Stormy skies for Boeing as Coronavirus compounds dire situation

As the world’s Covid-19 cases continue to rise, aircraft manufacture Boeing is watching its stocks slide. From around US$384 a share back in September last year to as low as US$154.84 last week. It’s since bounced back to US$170.20, but a long, long way from its peak. Most of the losses kicked in from mid-February when the extent of the Coronavirus, and its impact on the airline business, became apparent.

Boeing lost US$52 billion on the stock market in just one week. The rout underscores the challenges facing the US aircraft manufacturer in a perfect storm of problems – the rise of the Covid-19 coronavirus and its impact on airlines, and the company’s self-inflicted crisis over the Boeing 73 Max aircraft.

The problems with Boeing will have a profound effect on business sentiment in the US.

Richard Aboulafia, an aviation consultant at Teal Group says the 104 year old company was a safe bet, because it has driven multiple technological revolutions and operates in a safe and growing market.

“But these beliefs are being tested. Boeing is in distress and a lot of that is self-inflicted.”

According to AFP banking sources, the Seattle-based aircraft manufacturer drew on the full US$14 billion credit line it only just secured from banks last month.

Boeing, facing hundreds of lawsuits from families of passengers on the doomed Ethiopian Airlines and Lion Air 737 MAX aircraft which crashed, wants to make sure it has enough reserves to deal with any unexpected problems in the current “uncertain climate”.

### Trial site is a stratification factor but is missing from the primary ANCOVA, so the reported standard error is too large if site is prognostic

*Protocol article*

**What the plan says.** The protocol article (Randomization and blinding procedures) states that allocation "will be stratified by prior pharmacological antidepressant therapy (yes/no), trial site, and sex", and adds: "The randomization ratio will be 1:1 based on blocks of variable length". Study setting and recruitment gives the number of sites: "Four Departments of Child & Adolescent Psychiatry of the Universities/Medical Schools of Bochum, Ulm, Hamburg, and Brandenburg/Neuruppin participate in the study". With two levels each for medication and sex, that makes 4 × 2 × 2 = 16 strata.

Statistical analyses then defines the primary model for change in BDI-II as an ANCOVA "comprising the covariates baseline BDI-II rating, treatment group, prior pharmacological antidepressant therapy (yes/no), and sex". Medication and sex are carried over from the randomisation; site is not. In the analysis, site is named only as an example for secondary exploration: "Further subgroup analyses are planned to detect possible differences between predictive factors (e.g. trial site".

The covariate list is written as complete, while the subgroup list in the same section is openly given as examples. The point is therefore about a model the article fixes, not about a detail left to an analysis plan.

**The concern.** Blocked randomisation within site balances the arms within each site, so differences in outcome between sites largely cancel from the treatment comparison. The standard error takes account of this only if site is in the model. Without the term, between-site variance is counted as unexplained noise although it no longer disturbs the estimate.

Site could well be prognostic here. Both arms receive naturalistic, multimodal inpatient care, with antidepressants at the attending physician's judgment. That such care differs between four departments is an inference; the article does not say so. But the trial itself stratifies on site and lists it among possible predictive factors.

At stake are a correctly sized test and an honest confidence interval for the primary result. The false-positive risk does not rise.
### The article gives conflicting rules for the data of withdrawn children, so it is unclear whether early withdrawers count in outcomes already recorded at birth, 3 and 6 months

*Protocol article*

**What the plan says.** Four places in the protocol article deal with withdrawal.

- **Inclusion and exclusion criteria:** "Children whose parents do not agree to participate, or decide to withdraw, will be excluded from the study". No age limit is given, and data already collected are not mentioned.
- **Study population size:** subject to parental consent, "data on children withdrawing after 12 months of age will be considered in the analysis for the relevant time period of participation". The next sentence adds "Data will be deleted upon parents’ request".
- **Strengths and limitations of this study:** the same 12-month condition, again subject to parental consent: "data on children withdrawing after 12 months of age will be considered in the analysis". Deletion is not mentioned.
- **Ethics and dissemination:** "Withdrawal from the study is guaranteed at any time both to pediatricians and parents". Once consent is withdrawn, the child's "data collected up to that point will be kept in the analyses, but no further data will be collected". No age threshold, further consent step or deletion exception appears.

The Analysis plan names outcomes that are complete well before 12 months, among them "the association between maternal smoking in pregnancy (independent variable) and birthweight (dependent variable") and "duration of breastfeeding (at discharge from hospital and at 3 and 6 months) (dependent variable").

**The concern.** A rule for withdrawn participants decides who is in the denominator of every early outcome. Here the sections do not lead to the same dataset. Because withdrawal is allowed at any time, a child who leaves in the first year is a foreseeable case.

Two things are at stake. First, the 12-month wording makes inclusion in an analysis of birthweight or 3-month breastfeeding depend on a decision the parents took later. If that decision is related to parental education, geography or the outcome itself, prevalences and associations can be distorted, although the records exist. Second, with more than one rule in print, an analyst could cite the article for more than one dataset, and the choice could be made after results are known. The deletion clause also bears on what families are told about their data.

It doesn’t get much more uncertain than the current situation.

The two deadly crashes killed a combined total of 346 people.

Boeing told AFP that it estimates that the 737 Max crisis will cost it at least US$18.7 billion, which has caused its debt to explode to US$27 billion as of the end of last year. The manufacturer has neither produced nor delivered any Max aircraft in the past three months. The model has been grounded for a year.

With a return of the 737 Max to the skies uncertain, hundreds of almost-complete aircraft sitting gathering dust, and sales of the 787 slowing, Boeing’s financial situation is teetering. And then there’s the coronavirus.

Around the world airlines are having to drastically alter schedules, put off flight and ground staff, cancel orders for new planes and re-assess their business plans as passengers stay home and borders close.

The coronavirus pandemic now poses the most serious crisis for the airline industry since September 11, 2001. Last week Delta Air Lines decided to postpone deliveries of new aircraft, while United Airlines is only taking on new aircraft if it believes it can pay for them.

American Airlines announced over the weekend that it plans to cut 75% of its international flights through to May 6 and ground nearly all its wide-body fleet.

A week ago, UK airline Flybe collapsed Thursday as a slump in demand for flights because of the novel coronavirus outbreak dealt the final blow to the struggling carrier.

The Boeing 737 Max assembly plant alone employs 12,000 people. When Boeing suspended production of the MAX in January, most economists believed that this decision would affect US growth in the first half. Now its knock-on effects to a beleaguered US business sentiment will have even greater impact.

And whilst it is likely, at some stage, the world will see a major reduction in active coronavirus cases, there is still doubt whether the Boeing 737 Max will ever fly again.

Stormy skies for Boeing as Coronavirus compounds dire situation | News by Thaiger

GRAPHIC: Boeing Company shares over the past 6 months – Google

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